Video sharing service Vimeo added closed caption functionality back in 2014, and creating a caption file and adding it to the videos you upload is simple.
To add captions to a video on Vimeo, you will first need a caption file. You can engage a professional captioning company to create a file, or use one of the do-it-yourself captioning sites. There are a number of tools which allow you to create captions from scratch which can then be added to YouTube videos.
The list includes the free CADET (Caption and Description Editing Tool) that was launched in May 2017 by the not-for-profit National Center for Accessible Media (NCAM) in the USA. CADET is very easy to use. Another DIY tool is Amara which is an open-source, non-profit project of PCF, the Participatory Culture Foundation. And another option is dotSUB which has been around for quite a while and is quite straightforward to use.
Note, you will only be able to upload a caption file to Vimeo if you own the video. However, if you choose to go with Amara, anyone can caption any video on Vimeo then make the captions available to be viewed by anyone on the Amara website.
To create caption files using Amara:
- Once you have uploaded your video file to Vimeo, paste the URL of the video you want to caption in the field provided then select 'Subtitle'.
- Under the video you want to caption, select 'Subtitle me'.
- In the pop-up screen, select the down arrow and then the language you wish to use for captions (subtitles).
- Click 'Continue'. You will be given the option to view an instructional video about captioning with Amara. If you would like to skip this video, click the checkbox next to 'Skip' and then click 'Continue'.
- You will be taken to a page that is divided in two columns. On the left column, you can add captions as the video is played. On the right column, you are provided with options to play and pause the video as you caption it. Amara has defaulted to play videos in intervals of 4 seconds. There are also another two options, ‘magical autopause’ and ‘no automatic pausing’, which we would advise you to experiment with so you can see which one is best for you.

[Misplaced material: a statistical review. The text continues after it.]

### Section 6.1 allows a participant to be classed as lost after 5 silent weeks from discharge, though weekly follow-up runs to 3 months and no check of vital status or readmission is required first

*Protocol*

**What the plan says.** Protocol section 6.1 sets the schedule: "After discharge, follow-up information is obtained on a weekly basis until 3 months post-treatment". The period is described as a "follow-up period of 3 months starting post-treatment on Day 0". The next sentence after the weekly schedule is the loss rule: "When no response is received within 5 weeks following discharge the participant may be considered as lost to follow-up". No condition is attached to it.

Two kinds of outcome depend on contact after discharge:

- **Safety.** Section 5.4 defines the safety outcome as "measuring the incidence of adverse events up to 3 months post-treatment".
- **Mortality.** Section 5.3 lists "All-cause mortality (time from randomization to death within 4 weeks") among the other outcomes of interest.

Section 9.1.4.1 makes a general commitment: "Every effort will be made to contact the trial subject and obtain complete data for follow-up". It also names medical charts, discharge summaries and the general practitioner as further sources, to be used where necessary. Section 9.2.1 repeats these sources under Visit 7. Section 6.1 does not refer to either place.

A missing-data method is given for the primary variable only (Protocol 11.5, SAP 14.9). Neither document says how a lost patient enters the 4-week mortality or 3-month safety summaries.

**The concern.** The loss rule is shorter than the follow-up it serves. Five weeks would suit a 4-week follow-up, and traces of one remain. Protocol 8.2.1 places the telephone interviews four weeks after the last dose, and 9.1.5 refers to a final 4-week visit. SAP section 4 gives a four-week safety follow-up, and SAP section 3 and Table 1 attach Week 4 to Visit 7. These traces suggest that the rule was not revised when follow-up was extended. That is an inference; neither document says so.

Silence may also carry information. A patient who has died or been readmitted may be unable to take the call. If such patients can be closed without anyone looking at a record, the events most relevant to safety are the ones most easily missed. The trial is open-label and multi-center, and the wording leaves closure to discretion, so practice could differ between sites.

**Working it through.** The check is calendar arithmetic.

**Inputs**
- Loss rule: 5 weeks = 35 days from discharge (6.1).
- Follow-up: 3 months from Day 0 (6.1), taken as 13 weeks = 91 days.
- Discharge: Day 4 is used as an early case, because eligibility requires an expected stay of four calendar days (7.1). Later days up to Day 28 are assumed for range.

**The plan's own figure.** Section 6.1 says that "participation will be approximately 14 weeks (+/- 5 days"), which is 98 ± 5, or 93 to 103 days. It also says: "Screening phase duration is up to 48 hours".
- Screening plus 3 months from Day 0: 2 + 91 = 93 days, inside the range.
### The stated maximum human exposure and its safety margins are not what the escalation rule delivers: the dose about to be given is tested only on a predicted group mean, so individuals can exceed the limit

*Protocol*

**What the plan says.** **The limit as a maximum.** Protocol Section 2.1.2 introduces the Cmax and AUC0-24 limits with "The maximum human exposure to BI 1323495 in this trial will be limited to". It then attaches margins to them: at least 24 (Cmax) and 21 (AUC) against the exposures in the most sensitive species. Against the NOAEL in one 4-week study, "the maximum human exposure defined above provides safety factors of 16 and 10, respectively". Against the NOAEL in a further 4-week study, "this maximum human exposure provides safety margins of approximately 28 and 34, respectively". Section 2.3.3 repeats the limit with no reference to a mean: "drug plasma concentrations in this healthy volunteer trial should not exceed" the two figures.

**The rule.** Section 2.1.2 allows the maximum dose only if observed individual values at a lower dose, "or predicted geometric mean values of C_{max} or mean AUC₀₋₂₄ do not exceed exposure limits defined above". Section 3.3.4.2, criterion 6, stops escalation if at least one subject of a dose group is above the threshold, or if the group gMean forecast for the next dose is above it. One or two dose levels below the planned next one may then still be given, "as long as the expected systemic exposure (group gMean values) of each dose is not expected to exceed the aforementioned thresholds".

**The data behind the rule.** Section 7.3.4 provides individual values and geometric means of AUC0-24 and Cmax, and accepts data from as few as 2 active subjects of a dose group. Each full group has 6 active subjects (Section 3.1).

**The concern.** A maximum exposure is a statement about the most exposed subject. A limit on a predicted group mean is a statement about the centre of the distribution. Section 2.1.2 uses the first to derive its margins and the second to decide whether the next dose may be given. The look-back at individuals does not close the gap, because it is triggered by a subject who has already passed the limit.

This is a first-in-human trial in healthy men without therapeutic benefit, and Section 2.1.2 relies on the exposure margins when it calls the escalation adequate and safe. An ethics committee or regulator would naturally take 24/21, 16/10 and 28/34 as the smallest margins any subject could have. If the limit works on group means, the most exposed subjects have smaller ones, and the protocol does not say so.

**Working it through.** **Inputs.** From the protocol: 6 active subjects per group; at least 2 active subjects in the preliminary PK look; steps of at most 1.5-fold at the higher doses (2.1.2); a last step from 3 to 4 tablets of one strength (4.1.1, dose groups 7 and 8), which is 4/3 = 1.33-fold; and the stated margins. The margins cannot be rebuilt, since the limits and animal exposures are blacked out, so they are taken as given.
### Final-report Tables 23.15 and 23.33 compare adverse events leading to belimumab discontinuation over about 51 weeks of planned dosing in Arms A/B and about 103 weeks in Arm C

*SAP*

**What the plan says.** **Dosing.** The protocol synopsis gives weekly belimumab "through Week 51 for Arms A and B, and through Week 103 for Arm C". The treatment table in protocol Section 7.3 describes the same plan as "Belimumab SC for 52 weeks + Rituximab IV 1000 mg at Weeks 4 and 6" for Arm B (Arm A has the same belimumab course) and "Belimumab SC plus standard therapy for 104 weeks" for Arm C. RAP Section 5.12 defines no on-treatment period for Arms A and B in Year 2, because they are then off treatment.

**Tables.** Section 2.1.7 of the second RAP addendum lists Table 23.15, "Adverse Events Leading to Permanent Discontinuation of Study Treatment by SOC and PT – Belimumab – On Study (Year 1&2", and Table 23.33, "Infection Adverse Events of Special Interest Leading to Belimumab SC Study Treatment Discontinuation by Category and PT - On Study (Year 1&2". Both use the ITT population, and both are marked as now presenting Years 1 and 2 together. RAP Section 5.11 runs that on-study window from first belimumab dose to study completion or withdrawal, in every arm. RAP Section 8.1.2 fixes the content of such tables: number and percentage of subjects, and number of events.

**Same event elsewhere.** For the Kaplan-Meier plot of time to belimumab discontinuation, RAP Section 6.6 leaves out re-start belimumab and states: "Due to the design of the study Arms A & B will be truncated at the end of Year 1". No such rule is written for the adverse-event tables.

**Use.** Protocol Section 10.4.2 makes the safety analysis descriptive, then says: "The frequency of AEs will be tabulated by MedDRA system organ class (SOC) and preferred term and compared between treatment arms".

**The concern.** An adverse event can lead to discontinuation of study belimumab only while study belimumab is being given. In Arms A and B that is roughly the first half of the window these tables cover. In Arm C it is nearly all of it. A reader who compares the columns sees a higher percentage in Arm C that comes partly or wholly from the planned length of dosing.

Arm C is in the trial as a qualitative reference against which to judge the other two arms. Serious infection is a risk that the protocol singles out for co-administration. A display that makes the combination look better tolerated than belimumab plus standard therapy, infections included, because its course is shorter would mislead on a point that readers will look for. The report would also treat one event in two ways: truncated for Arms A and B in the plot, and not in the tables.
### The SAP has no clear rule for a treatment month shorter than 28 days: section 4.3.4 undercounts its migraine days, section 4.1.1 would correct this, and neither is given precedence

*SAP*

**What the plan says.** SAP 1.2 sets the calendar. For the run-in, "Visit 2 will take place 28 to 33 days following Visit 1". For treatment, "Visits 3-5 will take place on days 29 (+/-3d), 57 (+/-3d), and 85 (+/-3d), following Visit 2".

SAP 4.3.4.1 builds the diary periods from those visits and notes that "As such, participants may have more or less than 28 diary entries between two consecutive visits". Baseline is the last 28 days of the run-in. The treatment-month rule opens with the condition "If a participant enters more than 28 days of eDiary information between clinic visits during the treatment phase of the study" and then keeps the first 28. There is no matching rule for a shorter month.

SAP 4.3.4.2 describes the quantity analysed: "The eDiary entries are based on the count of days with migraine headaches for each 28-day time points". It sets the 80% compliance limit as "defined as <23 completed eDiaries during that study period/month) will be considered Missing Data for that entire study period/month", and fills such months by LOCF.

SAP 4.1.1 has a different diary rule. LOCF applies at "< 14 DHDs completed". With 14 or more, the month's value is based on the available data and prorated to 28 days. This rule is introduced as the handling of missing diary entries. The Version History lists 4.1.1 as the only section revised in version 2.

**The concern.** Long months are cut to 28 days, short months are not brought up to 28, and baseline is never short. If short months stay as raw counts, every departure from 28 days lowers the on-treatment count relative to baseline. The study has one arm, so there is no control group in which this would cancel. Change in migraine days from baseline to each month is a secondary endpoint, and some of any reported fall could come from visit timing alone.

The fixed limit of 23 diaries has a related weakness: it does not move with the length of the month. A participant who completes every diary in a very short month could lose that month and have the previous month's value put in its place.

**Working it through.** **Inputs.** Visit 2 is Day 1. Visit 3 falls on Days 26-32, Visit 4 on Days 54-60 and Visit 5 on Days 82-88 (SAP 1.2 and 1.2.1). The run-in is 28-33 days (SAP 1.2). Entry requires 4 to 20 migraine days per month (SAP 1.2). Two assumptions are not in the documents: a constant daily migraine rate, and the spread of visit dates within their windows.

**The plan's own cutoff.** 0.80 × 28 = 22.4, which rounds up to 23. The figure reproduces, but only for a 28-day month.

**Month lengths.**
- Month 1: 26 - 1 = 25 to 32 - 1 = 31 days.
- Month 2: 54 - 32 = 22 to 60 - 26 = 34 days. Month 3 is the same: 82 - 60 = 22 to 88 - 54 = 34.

- To caption the video, you can either select the 'Play next 4 seconds' button found on the right hand column or press the Tab key on your keyboard. Once you select this button or press the Tab key, the video will play for 4 seconds before it stops to allow you to type captions.
- Type your captions in the text field provided under the video. Once you are happy with your captions, press 'Enter' to continue on a new line. Repeat this until the whole video is captioned.
- Once you have typed all the captions, select 'Done' on the right side of the screen.
- The next step allows you to synch your captions to the video. To synch your captions to the video, press the down arrow key on the keyboard or select 'Tap when next subtitle should appear' (on the right hand column) whenever the next caption should appear.
- When you're finished synching your captions select 'Done'.
- You will now be asked to check your work. You can play the video with the captions running, and make changes to the caption text if necessary.
- At the stage, you can also complete the synchronisation process. In step 9, you only created points where the captions should appear, but not where they should come off the screen. In other words, captions will run continuously unless you create gaps between them. Underneath the screen you will see your captions represented as a series of grey boxes. Using your cursor, you change the timing of your captions by moving the sides of these boxes to left or right.
- Once you are happy with your captions, select 'Done? Submit work', and anyone will be able to watch the video with your captions on Amara. If you own the video, you can save the captions as an SRT file, which is compatible with Vimeo.
Uploading captions to Vimeo:
- Once you have your caption file in SRT format, go to your video’s ‘advanced settings’ and click on ‘Upload a caption file’.
- Indicate which language the captions are in, and whether it is a caption or subtitle file. (Note, captions include non-verbal information such as sound effects, descriptions of music and, if necessary, the names of speakers, while subtitles are confined to a transcription of the dialogue.)
- When you have uploaded your caption file, check the box to activate it. Unchecking the box will deactivate it.
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